This is the first career advice column exclusively available at Insidecounsel.com, and so I want to start out ambitiously.
Instead of discussing specific strategies on compensation, promotion, or changing employers (all likely topics for future columns), I want to suggest a general approach for success as you climb the proverbial corporate ladder. Most attorneys are bright and hardworking, yet many fail to understand what it takes to succeed in corporate America. Others grasp a need to play the corporate game but could use some tips for getting better at it.
The idea for this column originated with my own struggle to get a failing roof replaced. A town home association is responsible for roof maintenance, so it was not as simple as picking up the yellow pages and calling a roofer. As water continued to find its way into our home, I navigated a maze of Board decisions, roof consultants, contractor bids, city permits, and more. As my frustration grew with the process, I realized that I was living in a world many of you probably recognize on a daily basis, one that requires action from others and overcoming red tape.
Whether you have a great idea you wish to implement at your company, or if you are just trying to do your job as in-house counsel properly, you are faced almost daily with inter-personal political challenges. Your success depends on cooperation from co-workers at all levels of the organizational chart.
When do you seek consensus and compromise? Always? Are there moments that require fist pounding on the table? How do you recognize when getting something done is possible versus when you should back off? The ability to play nice in the sandbox and still get results is everything in corporate America.
We all have limited political capital when it comes to agitating for change, asking for cooperation, or disagreeing with colleagues. You can only push for what is “right” so many times before people start tiring of you. Lawyers, thinking they are simply doing what good lawyers do, can find themselves in the persona non grata category without even realizing they have stepped on too many toes. What you think of as persuasion can easily be interpreted as being pushy.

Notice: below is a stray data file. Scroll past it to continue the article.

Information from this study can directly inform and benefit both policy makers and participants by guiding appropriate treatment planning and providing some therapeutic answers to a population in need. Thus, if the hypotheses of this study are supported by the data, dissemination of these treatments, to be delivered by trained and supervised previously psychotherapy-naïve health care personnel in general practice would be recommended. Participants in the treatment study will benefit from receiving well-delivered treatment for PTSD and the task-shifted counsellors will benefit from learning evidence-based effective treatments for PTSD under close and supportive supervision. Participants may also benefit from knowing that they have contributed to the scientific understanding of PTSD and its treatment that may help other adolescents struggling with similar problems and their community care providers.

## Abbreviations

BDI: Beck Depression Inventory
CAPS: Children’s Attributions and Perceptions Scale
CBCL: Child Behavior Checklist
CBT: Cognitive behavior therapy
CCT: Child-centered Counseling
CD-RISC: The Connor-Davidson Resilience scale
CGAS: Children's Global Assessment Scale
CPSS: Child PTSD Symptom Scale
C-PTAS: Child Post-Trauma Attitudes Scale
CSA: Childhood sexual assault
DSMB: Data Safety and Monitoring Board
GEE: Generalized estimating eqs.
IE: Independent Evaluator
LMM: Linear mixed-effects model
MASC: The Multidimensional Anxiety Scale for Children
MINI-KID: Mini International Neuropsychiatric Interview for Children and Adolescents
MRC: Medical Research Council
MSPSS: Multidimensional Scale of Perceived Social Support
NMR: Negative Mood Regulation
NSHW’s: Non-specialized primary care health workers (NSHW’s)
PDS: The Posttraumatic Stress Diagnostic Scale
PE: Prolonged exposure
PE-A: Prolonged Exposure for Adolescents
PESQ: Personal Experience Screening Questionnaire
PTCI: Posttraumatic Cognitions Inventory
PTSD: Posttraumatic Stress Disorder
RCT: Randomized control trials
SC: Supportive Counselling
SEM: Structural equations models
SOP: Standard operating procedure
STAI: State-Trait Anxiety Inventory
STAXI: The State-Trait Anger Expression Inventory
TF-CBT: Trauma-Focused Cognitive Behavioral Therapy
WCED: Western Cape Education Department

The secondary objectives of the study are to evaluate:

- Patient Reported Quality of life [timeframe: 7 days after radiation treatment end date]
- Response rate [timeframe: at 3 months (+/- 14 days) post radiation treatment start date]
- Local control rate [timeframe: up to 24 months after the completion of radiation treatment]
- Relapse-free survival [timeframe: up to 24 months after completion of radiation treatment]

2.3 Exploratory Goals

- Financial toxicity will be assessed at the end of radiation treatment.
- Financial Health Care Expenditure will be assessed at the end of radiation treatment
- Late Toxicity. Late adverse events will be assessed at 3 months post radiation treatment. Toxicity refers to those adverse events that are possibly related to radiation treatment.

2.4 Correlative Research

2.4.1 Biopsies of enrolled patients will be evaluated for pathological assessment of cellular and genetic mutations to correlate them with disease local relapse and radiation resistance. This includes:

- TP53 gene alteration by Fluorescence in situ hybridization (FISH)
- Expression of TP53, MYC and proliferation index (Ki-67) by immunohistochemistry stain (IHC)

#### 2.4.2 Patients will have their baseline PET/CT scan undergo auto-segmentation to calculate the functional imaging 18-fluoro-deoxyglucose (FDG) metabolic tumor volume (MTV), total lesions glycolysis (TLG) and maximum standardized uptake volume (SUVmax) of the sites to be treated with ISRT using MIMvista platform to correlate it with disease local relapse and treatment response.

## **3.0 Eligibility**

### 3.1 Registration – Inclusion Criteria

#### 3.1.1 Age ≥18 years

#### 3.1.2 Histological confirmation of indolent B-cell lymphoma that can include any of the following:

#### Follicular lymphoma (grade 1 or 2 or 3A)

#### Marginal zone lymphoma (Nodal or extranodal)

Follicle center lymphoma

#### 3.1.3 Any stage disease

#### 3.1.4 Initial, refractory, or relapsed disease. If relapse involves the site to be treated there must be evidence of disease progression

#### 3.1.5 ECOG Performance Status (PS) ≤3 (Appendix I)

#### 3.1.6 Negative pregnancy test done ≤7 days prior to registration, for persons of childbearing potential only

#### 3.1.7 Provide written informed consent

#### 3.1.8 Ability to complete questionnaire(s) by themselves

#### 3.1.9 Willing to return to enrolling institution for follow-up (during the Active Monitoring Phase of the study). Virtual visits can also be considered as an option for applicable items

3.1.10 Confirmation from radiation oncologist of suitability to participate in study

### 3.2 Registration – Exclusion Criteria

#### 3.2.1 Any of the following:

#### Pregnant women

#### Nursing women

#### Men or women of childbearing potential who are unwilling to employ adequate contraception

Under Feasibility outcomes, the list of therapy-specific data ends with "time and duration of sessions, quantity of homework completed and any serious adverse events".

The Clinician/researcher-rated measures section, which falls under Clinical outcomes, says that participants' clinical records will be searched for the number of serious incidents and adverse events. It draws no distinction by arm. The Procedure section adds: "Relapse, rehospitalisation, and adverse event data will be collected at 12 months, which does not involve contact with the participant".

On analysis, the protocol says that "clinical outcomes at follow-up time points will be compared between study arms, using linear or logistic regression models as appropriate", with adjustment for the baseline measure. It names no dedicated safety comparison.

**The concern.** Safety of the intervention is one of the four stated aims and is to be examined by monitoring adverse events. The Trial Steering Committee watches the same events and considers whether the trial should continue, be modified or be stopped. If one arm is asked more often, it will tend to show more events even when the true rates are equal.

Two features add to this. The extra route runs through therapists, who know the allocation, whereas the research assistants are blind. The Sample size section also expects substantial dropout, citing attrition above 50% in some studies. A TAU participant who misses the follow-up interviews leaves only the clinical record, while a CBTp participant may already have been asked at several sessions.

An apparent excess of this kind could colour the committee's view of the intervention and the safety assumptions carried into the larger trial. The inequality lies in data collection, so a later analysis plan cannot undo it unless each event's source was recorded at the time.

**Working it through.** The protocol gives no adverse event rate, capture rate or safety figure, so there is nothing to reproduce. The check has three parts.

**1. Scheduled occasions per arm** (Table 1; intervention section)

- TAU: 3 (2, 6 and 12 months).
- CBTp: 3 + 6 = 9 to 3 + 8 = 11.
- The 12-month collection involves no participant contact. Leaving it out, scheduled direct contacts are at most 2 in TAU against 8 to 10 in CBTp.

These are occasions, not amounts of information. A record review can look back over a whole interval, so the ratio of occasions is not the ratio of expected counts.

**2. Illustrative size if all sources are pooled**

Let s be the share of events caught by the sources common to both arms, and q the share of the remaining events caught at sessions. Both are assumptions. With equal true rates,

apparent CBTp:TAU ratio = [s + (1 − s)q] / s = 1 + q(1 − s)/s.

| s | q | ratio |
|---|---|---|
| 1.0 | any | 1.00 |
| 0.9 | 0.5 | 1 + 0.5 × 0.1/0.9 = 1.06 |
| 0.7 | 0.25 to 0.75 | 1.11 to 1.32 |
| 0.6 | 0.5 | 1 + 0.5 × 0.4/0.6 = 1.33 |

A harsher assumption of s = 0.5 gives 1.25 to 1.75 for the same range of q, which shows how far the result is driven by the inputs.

Teamwork is the first and most frequently mentioned off-the-resume attribute for which we are asked to screen when providing candidates for an open position. Managers want a happy work environment. General counsel value assistant general counsel and staff attorneys who make problems go away.
A good general counsel seeks feedback from business units on the “user friendly” nature of the lawyers in his or her department. Are you someone the client would call proactively for advice? Are you creative and helpful? When you have to deliver a “no” answer to a client, can you do it in a forthright manner that is not judgmental or confrontational? Are you too wishy-washy and therefore unable to earn the client’s confidence? All of these daily personal interactions become what your job is about.
My advice on how to play the corporate game — embrace collaboration. Become really good at it. For role models, you might learn something from the “Millennial” generation now making an impact in corporate America. These are the 20- to 30-year-olds who were raised in a culture of sharing, not competing. Everyone gets a trophy just for participating. Everyone is valuable and special. Many of these “spoiled” post-college professionals are a bit soft, and your first reaction might be to dismiss or run over them. That would be a big mistake.
The new generation of professionals is smart, creative, and more industrious than you think. Learning how to manage this group may be the most important part of playing the corporate game successfully. First off, the word manage is old school. Young professionals hate being told what to do. You have to incentivize, coax and cheer to gain the cooperation and results that will make you look good. Pulling rank or motivating by fear will fail.
Nice guys, and gals, finish first. Everyone is a diplomat. Patience is critically important. If all of this warm and fuzzy talk is making you a little ill, I understand. As a recruiter, however, I know what my corporate clients want. I see the personality traits that are common among my candidates who succeed after taking a new position and rise to become general counsel. The most common denominator: they are extremely well liked at all levels of the organization.
Mike Evers recruits attorneys for legal departments throughout the United States. He can be reached at (888) 324-0154 or via www.everslegal.com.